In the first twenty days of March 1943, the Germans sank ninety-seven Allied merchant ships totalling more than 500,000 tons. This was almost twice the rate of new tonnage being built at that time. Almost two thirds of the losses were of ships in convoy. During the same period the Germans lost seven U-boats, which was just half the number of new boats coming into service. The Monthly History of the Trade Division of the Admiralty states: ‘The import programme of the U.K. was cut as low as it could be and then seemed hardly likely to be fulfilled.’
from Convoy by Martin Middlebrook, chapter 16 – An Analysis
This is how a historic event should be analyzed. Just throwing numbers at your readers doesn’t accomplish anything, it just gives them the false impression that they have learned something. Sure they might have stuck some figures in their memory, but have they understood their significance? In this particular chapter of his book dedicated to the battle of convoys HX229 and SC122, Martin Middlebrook masterfully summarizes and analyzes the events that he earlier described in the narrative chapter. Battle results are given context and the dark shadows of March ’43 suddenly appear clear.
This is the kind of information that we should have presented within the Silent Hunter games 😦 Graphs of tonnage losses (well, considering our players were on the side of the submarines, not their losses but the enemy’s) vs tonnage built correlated with outlining of historic events. That would have been “useful”!
Played a little bit of Total War Battles: Shogun – the light wargame spinoff to the (great) Total War franchise. The control interface is horrendous. Whoever designed it should be … well … sent back to the drawing board 😦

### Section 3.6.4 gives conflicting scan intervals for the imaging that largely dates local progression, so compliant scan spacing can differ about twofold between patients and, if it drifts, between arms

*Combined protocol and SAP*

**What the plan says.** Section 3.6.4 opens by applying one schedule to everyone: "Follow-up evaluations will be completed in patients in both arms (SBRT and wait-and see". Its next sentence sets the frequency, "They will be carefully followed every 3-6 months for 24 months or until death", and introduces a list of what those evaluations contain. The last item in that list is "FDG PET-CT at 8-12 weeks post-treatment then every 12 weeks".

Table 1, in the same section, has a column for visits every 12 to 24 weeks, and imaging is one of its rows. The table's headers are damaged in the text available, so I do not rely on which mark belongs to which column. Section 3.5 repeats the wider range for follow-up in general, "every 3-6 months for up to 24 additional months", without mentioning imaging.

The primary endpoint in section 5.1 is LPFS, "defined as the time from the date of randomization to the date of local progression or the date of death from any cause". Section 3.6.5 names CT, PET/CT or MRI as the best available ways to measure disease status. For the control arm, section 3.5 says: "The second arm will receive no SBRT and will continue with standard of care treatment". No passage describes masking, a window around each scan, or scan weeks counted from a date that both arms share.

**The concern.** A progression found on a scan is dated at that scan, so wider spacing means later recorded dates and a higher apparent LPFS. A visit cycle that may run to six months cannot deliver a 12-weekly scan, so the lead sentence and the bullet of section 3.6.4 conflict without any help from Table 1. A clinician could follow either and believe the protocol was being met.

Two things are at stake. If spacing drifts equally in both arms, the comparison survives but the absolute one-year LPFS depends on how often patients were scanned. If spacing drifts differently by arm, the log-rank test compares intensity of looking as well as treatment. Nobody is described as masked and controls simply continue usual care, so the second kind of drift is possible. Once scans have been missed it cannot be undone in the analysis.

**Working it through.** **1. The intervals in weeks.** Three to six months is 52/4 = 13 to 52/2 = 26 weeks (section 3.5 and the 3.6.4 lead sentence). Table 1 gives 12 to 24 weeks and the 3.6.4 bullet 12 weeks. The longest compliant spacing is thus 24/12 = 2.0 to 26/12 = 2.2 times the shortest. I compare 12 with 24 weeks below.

Now that I have that off my chest, I’m back to my troubles designing the interface for Final Option (working title).
Whenever reading on military technology, it’s always important to put published characteristics into perspective. Simple numbers don’t mean everything, one has to understand the operational issues around the technology. Always read more than numbers. Look for reports and stories from the men inside the machines. Most important, understand what are the numbers that really matter in actual use.
“While the T-34’s armor protection and firepower advantages had largely disappeared by 1943, its superior mobility was clearly demonstrated when 5th Guards Tank Army was able to move its T-34s 300kms on their own tracks to the front between July 7-9 and still had about 90 percent of its tanks operational. No Panther unit could ever have moved this distance without losing most of its tanks to mechanical breakdowns.
In terms of statistical comparison, the Panther Ausf. D did appear to have equal or better mobility vs the T-34, having lower ground pressure and better road speed. However, in reality, the Panther could only move faster than the T-34 once it reached seventh gear, which was unlikely to occur under combat conditions. In tactical driving using third gear, the Panther was considerably slower than the T-34, being able to achieve only 13kph versus 29kph. Certainly, one of the biggest problems with the Panther Ausf. D and A models was the fuel-guzzling character of its Maybach HL230 engine, which required almost double the amount of fuel to go 1km as a Pz IV and nearly four times as much as a T-34. As the Wehrmacht began to run seriously short of fuel in late 1943, the Panther’s poor fuel efficiency would further degrade its operational and tactical mobility”.
(from Panther vs T-34: Ukraine 1943, by Robert Forczyk)
Forczyk’s book is pretty critical of the whole Panther project, which shouldn’t surprise anyone that has a read at least a little on “the best medium tank of ww2” as it is often called. Relatively fast – on paper – and armed with the deadly 75mm Kwk 42 gun, the Panther commands respect and is to be honest one of my favorites. As always, numbers tell only half the story when not put into context, and we can see the Panther was not what Guderian expected when he asked for a tank with better or equal mobility to the T-34!
“The engine of the Panzer is a weapon just as the main-gun” – gen. Heinz Guderian, father of the Panzer force